People from ethnic minorities have died from COVID-19 in larger relative numbers in England than their white compatriots, according to a study published by health authorities Tuesday.
The Public Health England report hinted at reasons for the discrepancy but didn’t offer any recommendations. The government didn’t offer any solutions, prompting concerns that people from black, Asian and other minority backgrounds will still face a disproportionate risk if there is a second spike in the coronavirus outbreak.
Dr. Kailash Chand, a former deputy chair at the British Medical Association, said the report could be viewed as a “whitewash” for failing to deliver recommendations.
“This was something to show that they were appearing to do something,” he said.
The study, commissioned by the government in April at the height of the U.K. outbreak, found that people of Bangladeshi ethnicity had about twice the risk of death from the virus as white Britons. It said people of Chinese, Indian, Pakistani, other Asian, Caribbean and other black backgrounds also had a higher risk of death than white Britons – of between 10% and 50%.
Health Secretary Matt Hancock said it was inarguable that “being black or from a minority ethnic background is a major risk factor” in the pandemic.
“This is a particularly timely publication because right across the world people are angry about racial injustice,” Hancock said at a news conference, referring to unrest in the United States over the death of unarmed black man George Floyd while he was being detained by police.
“I get that,” Hancock said of people’s anger. “Black lives matter.”
Hancock said the government would investigate the issues involved in the coming weeks and months.
“I totally understand the urgency, the importance and the sensitivity of getting this right,” he said.
The main opposition Labour Party said the government must act now to protect ethnic-minority groups. It said the review, which drew on official statistics and other data, largely confirmed what was already known about racial and health inequalities.
“When it comes to the question of how we reduce these disparities, it is notably silent,” said Marsha de Cordova, Labour’s equalities spokeswoman. “The government must not wait any longer to mitigate the risks faced by these communities.”
The study did not take account of factors such as obesity — which increases the risk of death from the coronavirus — or the occupations of those who have died.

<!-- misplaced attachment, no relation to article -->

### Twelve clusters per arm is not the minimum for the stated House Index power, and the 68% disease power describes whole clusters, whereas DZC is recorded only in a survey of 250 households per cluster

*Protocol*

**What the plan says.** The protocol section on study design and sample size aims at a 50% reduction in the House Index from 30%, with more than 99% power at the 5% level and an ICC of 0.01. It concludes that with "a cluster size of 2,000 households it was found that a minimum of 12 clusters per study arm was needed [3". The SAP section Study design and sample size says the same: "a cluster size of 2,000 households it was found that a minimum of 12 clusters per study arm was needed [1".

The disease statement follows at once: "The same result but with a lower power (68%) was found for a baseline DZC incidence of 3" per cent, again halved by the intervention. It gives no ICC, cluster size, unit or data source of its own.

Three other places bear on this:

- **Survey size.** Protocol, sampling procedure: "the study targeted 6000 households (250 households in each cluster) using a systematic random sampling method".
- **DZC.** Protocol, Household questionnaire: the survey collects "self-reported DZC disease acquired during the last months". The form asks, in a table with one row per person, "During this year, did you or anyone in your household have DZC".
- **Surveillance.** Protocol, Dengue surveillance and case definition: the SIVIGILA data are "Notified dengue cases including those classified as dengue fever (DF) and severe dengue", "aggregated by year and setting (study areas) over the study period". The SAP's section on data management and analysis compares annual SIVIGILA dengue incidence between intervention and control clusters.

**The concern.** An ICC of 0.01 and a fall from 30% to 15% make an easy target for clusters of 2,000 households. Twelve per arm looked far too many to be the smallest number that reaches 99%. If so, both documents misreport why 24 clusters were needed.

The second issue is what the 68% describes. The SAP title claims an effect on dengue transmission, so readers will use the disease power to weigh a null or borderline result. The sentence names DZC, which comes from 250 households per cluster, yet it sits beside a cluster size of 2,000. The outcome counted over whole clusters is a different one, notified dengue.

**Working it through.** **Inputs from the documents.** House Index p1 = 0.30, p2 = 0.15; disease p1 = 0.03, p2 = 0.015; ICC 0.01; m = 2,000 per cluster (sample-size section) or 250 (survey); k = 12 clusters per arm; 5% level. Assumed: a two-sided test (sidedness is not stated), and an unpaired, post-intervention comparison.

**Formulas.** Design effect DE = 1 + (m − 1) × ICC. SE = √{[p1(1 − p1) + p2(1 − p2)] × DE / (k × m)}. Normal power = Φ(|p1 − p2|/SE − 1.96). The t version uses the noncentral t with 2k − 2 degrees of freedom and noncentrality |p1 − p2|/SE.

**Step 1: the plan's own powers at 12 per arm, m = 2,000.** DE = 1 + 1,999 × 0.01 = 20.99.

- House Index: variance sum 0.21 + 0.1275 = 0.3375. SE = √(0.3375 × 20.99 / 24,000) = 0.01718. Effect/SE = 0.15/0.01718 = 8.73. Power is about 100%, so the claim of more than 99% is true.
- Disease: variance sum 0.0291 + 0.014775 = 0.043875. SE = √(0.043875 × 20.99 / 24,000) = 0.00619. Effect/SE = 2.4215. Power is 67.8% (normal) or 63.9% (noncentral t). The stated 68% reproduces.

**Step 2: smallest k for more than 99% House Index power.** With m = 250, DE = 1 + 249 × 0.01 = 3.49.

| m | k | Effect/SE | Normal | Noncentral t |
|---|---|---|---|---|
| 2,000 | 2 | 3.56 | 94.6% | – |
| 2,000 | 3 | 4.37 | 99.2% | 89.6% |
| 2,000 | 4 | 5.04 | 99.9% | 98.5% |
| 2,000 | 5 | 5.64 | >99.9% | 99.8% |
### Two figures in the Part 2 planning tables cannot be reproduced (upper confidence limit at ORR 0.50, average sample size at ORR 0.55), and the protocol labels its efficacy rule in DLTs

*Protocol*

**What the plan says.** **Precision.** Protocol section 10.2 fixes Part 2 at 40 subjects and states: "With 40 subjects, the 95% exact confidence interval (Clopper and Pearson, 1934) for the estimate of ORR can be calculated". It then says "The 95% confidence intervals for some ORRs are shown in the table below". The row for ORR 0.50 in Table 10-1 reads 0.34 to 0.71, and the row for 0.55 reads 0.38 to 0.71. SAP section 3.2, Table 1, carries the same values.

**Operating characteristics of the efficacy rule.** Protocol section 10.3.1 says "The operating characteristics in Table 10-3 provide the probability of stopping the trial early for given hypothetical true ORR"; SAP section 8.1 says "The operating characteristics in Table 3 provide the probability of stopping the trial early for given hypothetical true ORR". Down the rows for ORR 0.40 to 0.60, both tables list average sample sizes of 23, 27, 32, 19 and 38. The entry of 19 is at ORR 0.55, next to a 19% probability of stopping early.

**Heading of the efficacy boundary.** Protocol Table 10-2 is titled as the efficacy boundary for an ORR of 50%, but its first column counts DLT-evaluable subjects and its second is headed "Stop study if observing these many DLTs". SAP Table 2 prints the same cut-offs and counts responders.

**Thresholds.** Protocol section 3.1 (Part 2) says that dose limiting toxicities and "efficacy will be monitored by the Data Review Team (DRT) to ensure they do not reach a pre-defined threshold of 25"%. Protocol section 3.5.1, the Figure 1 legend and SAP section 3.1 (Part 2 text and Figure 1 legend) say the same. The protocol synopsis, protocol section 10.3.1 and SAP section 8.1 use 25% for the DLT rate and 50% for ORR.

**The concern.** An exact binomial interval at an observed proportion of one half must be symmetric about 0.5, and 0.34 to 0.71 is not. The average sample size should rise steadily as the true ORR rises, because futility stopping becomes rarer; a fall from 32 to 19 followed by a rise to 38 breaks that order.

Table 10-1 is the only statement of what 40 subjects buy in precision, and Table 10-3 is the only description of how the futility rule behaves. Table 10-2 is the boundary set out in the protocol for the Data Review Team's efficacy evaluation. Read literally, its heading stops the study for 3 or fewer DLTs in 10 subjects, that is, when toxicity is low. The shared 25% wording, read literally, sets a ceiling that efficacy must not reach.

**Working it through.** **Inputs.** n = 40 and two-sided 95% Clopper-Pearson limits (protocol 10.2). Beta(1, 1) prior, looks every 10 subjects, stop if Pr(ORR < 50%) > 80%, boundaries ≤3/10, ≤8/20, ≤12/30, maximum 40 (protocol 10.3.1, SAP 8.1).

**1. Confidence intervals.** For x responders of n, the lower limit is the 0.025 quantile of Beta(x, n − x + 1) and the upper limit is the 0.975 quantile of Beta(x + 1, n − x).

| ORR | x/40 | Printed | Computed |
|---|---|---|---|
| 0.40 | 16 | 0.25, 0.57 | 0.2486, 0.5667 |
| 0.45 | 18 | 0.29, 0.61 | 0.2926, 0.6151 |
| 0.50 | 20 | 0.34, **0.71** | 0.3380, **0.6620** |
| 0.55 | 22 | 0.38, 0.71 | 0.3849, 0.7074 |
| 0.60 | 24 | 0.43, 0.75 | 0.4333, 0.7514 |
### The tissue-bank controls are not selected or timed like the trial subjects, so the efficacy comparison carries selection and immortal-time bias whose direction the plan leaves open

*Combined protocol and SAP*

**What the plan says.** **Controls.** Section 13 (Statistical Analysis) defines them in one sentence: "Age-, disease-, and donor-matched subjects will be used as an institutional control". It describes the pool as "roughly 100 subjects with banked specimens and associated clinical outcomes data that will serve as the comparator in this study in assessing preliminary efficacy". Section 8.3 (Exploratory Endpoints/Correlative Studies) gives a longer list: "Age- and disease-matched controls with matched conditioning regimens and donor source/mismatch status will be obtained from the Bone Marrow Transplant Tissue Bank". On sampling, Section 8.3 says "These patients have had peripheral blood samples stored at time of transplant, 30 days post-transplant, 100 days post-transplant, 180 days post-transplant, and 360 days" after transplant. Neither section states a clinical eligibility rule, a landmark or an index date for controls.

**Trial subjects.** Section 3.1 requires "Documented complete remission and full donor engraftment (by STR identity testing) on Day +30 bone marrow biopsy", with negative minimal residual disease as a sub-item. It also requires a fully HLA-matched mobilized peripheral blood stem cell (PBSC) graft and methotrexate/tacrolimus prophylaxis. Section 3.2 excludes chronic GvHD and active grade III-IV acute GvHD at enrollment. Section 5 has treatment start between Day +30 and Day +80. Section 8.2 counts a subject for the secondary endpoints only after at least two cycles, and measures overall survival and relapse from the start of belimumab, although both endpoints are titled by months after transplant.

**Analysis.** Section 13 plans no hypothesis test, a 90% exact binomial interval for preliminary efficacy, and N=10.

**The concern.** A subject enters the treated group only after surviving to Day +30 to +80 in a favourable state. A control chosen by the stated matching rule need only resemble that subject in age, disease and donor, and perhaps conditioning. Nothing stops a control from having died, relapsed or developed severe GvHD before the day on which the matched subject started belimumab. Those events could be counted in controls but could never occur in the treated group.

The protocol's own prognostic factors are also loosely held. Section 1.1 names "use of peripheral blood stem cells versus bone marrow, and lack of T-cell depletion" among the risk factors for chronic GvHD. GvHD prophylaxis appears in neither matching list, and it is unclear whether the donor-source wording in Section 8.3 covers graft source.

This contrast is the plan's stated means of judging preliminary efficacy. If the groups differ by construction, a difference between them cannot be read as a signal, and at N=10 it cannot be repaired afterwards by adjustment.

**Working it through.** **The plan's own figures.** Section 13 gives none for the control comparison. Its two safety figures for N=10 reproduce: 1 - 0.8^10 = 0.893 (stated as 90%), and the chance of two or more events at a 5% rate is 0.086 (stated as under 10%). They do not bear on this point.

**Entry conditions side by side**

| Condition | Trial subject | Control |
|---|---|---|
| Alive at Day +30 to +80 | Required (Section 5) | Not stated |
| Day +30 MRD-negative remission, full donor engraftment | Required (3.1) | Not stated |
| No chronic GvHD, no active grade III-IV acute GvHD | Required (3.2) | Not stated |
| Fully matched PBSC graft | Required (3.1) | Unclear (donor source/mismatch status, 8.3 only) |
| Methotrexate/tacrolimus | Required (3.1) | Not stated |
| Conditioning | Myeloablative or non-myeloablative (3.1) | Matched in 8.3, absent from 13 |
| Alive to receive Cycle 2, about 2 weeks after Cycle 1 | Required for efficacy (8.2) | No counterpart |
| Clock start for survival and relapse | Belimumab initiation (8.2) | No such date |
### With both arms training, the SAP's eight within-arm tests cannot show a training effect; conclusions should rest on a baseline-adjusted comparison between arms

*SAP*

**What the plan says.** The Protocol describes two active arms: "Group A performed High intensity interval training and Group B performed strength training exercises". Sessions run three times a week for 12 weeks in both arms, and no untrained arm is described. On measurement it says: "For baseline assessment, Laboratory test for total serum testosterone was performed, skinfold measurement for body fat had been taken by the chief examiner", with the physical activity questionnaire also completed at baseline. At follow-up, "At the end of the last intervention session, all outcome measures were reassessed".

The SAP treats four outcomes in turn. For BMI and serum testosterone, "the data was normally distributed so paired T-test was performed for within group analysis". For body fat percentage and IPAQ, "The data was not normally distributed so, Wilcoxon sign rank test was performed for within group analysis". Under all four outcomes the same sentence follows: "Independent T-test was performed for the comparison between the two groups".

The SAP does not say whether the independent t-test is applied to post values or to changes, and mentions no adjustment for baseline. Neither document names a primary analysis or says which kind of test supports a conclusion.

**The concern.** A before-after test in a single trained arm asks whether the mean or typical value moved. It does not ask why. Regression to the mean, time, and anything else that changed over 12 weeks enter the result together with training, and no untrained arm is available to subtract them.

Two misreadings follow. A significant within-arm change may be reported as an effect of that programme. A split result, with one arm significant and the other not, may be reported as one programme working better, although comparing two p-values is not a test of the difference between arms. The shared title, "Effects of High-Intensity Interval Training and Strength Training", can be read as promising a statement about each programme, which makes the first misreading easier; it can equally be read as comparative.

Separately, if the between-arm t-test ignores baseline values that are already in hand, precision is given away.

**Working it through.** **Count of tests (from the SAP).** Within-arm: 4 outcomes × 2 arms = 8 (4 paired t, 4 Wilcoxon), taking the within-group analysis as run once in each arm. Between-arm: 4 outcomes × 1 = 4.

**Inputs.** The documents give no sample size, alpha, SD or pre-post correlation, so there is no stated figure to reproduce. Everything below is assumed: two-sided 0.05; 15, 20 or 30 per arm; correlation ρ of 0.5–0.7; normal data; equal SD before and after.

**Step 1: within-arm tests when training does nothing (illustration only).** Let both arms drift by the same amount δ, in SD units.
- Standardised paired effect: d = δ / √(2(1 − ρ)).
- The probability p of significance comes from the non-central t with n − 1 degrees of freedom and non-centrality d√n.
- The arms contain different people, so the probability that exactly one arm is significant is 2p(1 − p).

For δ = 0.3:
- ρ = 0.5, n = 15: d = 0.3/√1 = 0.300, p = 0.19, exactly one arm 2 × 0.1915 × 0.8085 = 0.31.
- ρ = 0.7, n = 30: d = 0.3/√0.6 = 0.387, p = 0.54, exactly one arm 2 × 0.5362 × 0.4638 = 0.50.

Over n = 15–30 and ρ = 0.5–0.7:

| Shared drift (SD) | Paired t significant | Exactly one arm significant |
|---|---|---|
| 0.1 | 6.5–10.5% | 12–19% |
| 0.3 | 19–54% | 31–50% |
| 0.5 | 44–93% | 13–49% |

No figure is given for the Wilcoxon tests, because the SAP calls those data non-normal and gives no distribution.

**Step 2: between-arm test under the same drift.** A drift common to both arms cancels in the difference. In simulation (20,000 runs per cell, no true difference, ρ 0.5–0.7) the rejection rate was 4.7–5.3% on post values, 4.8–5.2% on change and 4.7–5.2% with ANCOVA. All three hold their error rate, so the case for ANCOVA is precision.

Those are major considerations. The study found that care workers, security guards and road transport drivers, all jobs in which ethnic minority workers are strongly represented, had significantly higher than average death rates.
The report noted that an analysis of over 10,000 patients with COVID-19 admitted to intensive care in U.K. hospitals suggested that, “once age, sex, obesity and comorbidities are taken into account, there is no difference in the likelihood of being admitted to intensive care or of dying between ethnic groups.”
Dr. Veena Raleigh, a senior fellow at health care think tank the King’s Fund, said the report highlighted “profound inequalities” but that there were still some “very big unanswered questions” about the virus’ impact on ethnic groups.
“This is not a lightbulb moment,” the epidemiologist said.
The study confirmed that the biggest risk factor with COVID-19 is age, with people aged 80 or over 70 times more likely to die from the virus than those aged under 40.
It also found that working age men were twice as likely to die as working age women, and that people living in deprived areas were more likely to die than those in affluent areas.
Rebecca Hilsenrath, Chief Executive of the Equality and Human Rights Commission, said the broader context of entrenched racial inequality across all areas of life needs to be addressed.
“Only a comprehensive race equality strategy will address these issues,” she said. “Now is a once in a generation opportunity for government to deliver one.”
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